Shutoff Head of a Centrifugal Pump

As early as the 15th century, Daniel Bernoulli noted that the combination of head and velocity was a constant throughout a piping system with incompressible flow.

where V is the velocity of the liquid at the impeller's outer diameter and g is 32.2 ft/s2.

If you're using the English system for measurements, this equation can be simplified into some very nice field rules.  These rules are taught in The McNally Institute's pump seminars.

First, we'll examine the velocity term:

where  is the impeller diameter, rpm is the speed of the impeller's outer diameter, there are 12 inches/foot and 60 seconds/minute.  Now, for rpm = 1750,

Essentially,

At 1750 rpm, the shutoff head is 90% of the impeller diameter squared

This can be rounded to 100% for practical purposes.  Looking at most manufacturer's pump curves will show that the shutoff head is between 90% and 110% of the impeller diameter squared at 1750 rpm.  At 3500 rpm, the same procedure yields a shutoff head of 3.6 d2 or almost 4 d2 in English units.  In the metric system, if you perform a similar analysis using decimeters as your units of measure, you can obtain good results.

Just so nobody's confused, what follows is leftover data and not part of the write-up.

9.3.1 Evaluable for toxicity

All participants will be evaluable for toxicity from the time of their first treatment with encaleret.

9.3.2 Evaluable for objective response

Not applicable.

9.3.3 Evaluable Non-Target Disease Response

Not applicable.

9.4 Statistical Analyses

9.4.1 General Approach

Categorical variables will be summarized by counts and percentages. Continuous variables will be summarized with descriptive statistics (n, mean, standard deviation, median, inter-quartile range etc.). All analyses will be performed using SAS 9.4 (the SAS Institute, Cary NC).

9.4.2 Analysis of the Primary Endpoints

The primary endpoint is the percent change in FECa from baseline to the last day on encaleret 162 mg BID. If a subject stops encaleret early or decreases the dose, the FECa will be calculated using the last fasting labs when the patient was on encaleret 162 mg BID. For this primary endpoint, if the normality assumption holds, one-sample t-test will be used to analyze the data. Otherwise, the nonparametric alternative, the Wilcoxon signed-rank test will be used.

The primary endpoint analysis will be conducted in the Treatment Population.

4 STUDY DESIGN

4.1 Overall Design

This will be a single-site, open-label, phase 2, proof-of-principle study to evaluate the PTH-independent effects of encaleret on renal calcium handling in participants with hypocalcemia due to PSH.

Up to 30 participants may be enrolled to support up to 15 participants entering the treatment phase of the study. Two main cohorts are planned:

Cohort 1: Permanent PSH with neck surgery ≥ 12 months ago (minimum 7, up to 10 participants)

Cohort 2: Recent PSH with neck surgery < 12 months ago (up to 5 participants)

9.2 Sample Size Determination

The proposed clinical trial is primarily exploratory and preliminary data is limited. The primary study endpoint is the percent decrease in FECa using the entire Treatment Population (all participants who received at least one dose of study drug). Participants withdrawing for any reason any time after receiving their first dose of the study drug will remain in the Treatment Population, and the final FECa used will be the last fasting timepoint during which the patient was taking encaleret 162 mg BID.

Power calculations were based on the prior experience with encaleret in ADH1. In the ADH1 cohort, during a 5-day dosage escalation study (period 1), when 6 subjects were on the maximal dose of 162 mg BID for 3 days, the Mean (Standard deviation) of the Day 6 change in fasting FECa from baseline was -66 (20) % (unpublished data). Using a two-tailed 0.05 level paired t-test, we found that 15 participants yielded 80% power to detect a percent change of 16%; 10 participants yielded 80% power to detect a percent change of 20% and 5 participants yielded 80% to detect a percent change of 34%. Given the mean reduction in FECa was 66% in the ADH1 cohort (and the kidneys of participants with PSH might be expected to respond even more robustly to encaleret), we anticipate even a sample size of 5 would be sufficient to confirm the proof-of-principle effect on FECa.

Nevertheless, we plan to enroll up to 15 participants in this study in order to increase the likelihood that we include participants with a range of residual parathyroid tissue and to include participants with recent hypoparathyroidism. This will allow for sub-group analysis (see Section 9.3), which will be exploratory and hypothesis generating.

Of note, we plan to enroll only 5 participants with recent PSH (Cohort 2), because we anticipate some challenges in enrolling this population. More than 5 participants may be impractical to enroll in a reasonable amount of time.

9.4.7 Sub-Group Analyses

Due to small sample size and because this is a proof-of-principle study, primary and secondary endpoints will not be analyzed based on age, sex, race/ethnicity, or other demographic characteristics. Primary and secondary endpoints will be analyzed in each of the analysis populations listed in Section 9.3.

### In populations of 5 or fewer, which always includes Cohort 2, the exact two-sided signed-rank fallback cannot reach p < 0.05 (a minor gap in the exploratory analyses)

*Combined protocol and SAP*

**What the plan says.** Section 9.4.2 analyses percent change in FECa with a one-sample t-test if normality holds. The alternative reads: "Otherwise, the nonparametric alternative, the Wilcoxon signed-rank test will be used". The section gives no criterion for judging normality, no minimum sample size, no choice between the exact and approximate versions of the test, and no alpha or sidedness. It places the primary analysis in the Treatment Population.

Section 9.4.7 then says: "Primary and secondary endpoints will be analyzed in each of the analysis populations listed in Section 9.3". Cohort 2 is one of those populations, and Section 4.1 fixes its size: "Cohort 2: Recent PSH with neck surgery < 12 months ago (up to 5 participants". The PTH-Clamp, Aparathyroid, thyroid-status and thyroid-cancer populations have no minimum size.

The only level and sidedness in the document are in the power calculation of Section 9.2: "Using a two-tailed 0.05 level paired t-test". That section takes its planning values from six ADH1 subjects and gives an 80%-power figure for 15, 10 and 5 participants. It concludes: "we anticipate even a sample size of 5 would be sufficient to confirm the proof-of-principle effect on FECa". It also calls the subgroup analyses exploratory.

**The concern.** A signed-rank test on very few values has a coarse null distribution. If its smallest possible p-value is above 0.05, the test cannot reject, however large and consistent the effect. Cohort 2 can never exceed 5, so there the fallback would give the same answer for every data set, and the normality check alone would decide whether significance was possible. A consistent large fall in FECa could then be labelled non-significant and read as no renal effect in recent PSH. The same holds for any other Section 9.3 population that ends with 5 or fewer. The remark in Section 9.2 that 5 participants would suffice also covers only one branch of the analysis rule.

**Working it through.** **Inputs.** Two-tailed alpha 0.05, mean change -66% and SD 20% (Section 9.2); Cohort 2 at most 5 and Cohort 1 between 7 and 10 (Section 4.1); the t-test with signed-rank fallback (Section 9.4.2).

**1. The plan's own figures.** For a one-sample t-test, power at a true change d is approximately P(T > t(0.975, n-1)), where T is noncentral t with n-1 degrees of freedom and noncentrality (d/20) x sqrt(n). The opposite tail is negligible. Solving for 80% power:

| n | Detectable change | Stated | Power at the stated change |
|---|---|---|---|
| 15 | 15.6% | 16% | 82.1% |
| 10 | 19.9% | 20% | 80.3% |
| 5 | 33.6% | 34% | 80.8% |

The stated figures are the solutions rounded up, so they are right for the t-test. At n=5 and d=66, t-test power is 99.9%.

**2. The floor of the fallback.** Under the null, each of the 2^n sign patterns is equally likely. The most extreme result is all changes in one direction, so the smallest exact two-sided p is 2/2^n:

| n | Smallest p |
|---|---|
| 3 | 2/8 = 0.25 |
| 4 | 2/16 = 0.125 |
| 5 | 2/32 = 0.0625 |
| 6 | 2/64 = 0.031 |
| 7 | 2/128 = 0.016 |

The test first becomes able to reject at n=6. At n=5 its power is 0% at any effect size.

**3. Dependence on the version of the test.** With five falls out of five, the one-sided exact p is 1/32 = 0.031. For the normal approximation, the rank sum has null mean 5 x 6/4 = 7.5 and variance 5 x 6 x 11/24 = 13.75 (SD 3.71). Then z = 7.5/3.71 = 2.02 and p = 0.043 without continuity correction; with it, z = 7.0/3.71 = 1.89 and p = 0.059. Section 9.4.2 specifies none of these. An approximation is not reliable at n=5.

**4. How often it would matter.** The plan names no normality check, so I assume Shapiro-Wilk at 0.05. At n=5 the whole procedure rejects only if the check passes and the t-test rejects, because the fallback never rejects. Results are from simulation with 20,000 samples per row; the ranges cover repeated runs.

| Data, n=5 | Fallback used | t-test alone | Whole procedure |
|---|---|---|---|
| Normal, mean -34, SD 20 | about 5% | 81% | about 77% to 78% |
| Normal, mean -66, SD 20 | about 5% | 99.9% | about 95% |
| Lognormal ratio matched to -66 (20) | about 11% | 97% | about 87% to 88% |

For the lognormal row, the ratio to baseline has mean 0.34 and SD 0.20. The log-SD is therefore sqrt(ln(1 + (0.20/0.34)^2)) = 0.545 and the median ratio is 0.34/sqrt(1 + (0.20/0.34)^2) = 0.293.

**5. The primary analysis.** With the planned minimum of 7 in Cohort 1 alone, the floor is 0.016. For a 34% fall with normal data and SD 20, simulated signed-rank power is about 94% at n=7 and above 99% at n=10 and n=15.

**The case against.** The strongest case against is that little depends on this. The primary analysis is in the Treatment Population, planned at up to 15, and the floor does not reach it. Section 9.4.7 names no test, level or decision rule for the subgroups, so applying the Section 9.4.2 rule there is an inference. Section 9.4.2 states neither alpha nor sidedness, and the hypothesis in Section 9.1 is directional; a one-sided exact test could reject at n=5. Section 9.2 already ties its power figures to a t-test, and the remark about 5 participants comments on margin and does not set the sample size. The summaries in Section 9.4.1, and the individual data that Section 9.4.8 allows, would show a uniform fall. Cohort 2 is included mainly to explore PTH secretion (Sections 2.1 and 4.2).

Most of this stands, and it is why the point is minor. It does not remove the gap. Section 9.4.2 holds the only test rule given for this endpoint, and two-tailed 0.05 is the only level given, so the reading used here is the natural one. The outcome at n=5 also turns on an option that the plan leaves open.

So how is this information used?  You can use this information to see if a pump is operating near its BEP (Best Efficiency Point).   Let's say that a pump discharge gage reads 120 psi while the suction gage reads 20 psi.  The pump is pumping at 100 psi.  At its BEP, the pump should be between 80-85% of its shutoff head.  100 psi is 83% of 120 psi.  The pressure to head conversion is:

Assuming the pump has a 8.5 in diameter impeller and is running at 3500 rpm:

Head = (8.5)2 x 4 = 288 ft (close!)